- Pig Farm (when built): Boudin noir and Porkchops.
- Cattle Farm (when built): Tripes and Leather.
- Sheep Farm (when built): Wool, Eggs, and Feather.
To trade, players must go to one of the locations in question and stand near the chests. If no woman is around one will arrive shortly. Right-click on her to bring up the trade screen.
Finding a Village
Pressing the "V" key will, if a village is nearby, display its name, the distance to it and the general direction. Most new worlds should have villages near the spawn point. If that doesn't work try the "N" key good luck!
- Norman Town Centres
- Abbaye (Abbey)
- Mairie (Town Hall)
- Norman core buildings
- Archives du Village (Village Archives)
- Armurerie (Armory)
- Auberge (Inn)
- Boulangerie (Bakery)
- Carrière (Quarry)
- Chapelle and Eglise (Chapel/Church)
- Elevage Bovin (Cattle Farm)
- Elevage Ovin (Sheep & Chicken Farm)
- Elevage Porcin (Pig Farm)
- Ferme (Farm)
- Hutte de bûcheron (Lumberman's Hut)
- Marchè (Market)
- Maison du garde (Guard House)
- Presbytère (Presbytery)
- Relais (Guest House)
- Taverne (Tavern)
- Tour de guet (Watchtower)
- Norman extra buildings
- Fontaine (Fountain)
- Grande Fontaine (Grand Fountain)
- Puit (Well)
- Norman player buildings
- Small lot (Petit terrain)
- Small house (Petite maison)
- Large lot (Grand terrain)
- Townhouse (Maison bourgeoise)
- Very large lot (Très grand terrain)
- Mansion (Hôtel particulier)
- Hindi Town Centres
- Chief's House (Mukhiya ka Ghar)
- Fort (Qila)
- Palace (Mahal)
- Hindi core buildings
- Army Forge (Sena ka Bhati)
- Brick Kiln (Inta bhatta)
- Forge (Bhati)
- Grove (Kunja)
- Guest house (Chota Saraay)
- Inn (Saraay)
- Large House (Bhare Ghar / Dusra Ghar)
- Lumberman's hut (Lakarhara ka Ghar)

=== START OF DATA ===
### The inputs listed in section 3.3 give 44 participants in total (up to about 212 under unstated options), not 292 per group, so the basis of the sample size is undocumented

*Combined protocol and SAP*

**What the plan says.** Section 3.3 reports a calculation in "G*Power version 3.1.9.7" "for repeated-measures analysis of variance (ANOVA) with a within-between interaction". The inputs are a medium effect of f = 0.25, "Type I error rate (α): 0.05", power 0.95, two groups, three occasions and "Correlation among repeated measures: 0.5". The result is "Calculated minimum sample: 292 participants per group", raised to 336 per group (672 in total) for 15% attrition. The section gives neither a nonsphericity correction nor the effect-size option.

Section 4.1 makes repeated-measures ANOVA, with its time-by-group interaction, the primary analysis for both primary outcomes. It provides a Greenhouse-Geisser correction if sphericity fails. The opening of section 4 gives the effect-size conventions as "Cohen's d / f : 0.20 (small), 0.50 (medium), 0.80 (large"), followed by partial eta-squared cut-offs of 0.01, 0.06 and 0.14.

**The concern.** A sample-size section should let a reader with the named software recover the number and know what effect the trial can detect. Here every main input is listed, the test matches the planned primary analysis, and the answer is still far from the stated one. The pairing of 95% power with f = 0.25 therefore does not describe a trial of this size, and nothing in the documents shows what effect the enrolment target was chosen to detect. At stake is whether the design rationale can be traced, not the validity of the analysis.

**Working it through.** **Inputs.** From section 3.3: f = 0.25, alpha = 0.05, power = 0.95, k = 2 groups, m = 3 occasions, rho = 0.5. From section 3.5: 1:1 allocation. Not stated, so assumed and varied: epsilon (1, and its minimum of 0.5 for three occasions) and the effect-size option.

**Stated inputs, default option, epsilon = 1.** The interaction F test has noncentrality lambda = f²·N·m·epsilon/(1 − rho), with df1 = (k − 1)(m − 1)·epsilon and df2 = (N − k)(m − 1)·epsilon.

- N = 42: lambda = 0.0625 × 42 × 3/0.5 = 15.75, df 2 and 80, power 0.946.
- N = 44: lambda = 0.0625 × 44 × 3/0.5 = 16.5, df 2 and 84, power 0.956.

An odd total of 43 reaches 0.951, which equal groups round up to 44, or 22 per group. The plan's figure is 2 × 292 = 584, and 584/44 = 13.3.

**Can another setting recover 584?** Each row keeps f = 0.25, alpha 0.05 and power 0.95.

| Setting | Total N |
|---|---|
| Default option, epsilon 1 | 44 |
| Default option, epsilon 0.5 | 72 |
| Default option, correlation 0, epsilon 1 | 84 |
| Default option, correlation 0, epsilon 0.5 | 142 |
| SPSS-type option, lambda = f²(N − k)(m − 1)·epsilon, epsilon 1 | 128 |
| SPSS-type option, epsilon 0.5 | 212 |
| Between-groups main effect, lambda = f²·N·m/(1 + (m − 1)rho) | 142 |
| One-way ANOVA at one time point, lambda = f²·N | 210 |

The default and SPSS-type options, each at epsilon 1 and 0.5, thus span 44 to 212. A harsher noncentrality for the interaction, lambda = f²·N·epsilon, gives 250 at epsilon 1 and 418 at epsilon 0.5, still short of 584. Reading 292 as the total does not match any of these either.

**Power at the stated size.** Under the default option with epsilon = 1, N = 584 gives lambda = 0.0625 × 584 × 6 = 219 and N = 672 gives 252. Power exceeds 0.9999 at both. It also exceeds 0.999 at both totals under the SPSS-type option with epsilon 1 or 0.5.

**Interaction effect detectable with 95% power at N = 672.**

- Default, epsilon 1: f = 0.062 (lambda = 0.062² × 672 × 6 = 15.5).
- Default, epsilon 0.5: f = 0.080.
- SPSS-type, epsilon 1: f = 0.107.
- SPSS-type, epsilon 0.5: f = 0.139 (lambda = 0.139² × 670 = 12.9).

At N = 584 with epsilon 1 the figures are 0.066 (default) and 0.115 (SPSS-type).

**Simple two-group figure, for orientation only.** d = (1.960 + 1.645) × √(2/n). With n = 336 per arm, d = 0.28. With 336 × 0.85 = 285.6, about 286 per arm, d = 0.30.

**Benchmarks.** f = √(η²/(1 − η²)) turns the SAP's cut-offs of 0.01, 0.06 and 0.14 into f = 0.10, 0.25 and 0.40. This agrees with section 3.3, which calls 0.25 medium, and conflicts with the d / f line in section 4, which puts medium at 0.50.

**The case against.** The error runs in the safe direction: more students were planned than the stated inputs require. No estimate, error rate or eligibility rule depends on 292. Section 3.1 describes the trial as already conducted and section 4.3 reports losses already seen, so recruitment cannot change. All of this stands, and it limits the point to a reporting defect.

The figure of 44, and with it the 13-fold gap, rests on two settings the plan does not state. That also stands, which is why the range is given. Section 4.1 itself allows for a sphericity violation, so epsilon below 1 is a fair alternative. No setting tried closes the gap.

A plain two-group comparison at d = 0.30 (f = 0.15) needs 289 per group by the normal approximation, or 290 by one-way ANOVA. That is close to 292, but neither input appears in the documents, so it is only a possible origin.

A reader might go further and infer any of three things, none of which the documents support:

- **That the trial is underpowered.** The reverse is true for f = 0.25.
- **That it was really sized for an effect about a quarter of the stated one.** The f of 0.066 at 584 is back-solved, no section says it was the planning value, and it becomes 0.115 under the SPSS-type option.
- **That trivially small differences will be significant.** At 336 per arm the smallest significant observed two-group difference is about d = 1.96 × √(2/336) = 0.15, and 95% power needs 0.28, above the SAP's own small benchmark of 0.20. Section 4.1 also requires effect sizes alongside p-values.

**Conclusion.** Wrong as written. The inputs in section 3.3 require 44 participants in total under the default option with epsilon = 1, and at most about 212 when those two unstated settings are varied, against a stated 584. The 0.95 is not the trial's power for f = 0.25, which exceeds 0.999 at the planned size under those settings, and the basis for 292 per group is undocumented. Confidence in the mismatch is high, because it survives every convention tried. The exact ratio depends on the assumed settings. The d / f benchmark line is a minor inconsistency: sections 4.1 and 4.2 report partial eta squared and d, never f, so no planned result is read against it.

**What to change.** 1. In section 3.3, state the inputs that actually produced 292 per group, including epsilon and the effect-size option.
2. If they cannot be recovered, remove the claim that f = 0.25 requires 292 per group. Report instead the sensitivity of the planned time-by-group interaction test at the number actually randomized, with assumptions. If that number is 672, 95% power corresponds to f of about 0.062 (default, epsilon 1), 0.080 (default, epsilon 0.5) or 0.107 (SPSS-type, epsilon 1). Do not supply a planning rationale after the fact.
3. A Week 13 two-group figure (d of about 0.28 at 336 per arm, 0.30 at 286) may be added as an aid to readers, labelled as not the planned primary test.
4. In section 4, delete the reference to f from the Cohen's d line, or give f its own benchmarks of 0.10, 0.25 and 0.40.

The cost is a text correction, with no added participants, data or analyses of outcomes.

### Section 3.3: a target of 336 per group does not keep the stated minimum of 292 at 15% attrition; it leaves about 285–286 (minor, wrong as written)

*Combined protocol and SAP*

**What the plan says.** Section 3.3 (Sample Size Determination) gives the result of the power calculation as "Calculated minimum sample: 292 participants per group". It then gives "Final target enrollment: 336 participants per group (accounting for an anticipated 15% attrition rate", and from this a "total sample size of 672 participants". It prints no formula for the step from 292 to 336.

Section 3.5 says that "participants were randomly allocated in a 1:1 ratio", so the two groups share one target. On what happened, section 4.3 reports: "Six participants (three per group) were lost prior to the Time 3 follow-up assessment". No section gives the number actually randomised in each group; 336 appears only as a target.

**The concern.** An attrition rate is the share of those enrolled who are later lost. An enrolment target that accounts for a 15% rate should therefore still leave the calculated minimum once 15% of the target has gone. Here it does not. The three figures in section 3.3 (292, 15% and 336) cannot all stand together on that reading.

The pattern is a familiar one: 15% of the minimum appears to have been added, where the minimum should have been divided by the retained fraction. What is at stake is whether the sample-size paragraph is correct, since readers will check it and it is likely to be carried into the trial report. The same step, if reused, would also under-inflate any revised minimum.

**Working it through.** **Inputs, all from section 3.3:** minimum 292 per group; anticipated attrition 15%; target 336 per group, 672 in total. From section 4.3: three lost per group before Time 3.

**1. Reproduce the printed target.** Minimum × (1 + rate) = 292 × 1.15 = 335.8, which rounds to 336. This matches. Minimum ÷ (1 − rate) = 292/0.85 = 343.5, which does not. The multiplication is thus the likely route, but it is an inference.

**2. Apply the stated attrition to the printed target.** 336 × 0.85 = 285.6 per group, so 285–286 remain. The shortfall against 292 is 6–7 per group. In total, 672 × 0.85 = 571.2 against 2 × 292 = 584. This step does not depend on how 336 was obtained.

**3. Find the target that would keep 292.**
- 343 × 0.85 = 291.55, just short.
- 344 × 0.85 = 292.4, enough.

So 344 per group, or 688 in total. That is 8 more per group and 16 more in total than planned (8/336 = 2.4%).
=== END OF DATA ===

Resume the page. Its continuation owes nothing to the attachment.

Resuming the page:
- Quarry (Sikaar)
- Paddy (Dhaan)
- Peasant's House (Kisaan ka Ghar)
- Priest's House (Pandit ka Ghar)
- Soldiers House (Sainik ka Ghar)
- Spice Garden (Masaalaa udyaana)
- Stone Carver's House (Muurtikaar ka Ghar)
- Sugarcane Plantation (Gannaa baagaana)
- Temple (Gaanv ka Mandir)
- Village archives (Puraalekhagar)
- Hindi extra buildings
- Well (Tandurust)
- Hindi player buildings
- Small lot (Choti saajisa)
- Small house (Chota ghar)
- Large lot (Bari saajisa)
- Very large lot (Visaala saajisa)
- Mansion (Bangla)
- Mayan Town Centres
- Mayan core buildings
- Mayan extra buildings
- Mayan player buildings
- Japanese Town Centres
- Japanese core buildings
- Japanese extra buildings
- Japanese player buildings
small hut big hut
- Byzantine Town Centres
- Byzantine core buildings
- Byzantine extra buildings
- Byzantine player buildings
There are currently nine types of Norman villagers:
- Farmers: Grow crops in the fields around their house, and bring the resulting wheat back to their house chest.
- Lumbermen: Chop trees, plant new trees with saplings they get from destroying leaves, and gather cider apples from leaves as well. They put the wood and apples they gather in their house chests.
- Miners: Mines for stone and cobblestone for construction, and sand for the making of glass.
- Animal Farmers: There are three types of farmers; Pig farmers, Sheep and Chicken farmers and Cattle farmers that make a living out of the resources they gain from their respective farms.
- Wives: Have the most complex work: taking resources from their husbands' work to the various public buildings, making bread from wheat, making cider from cider apples, trading with the player and building new constructions.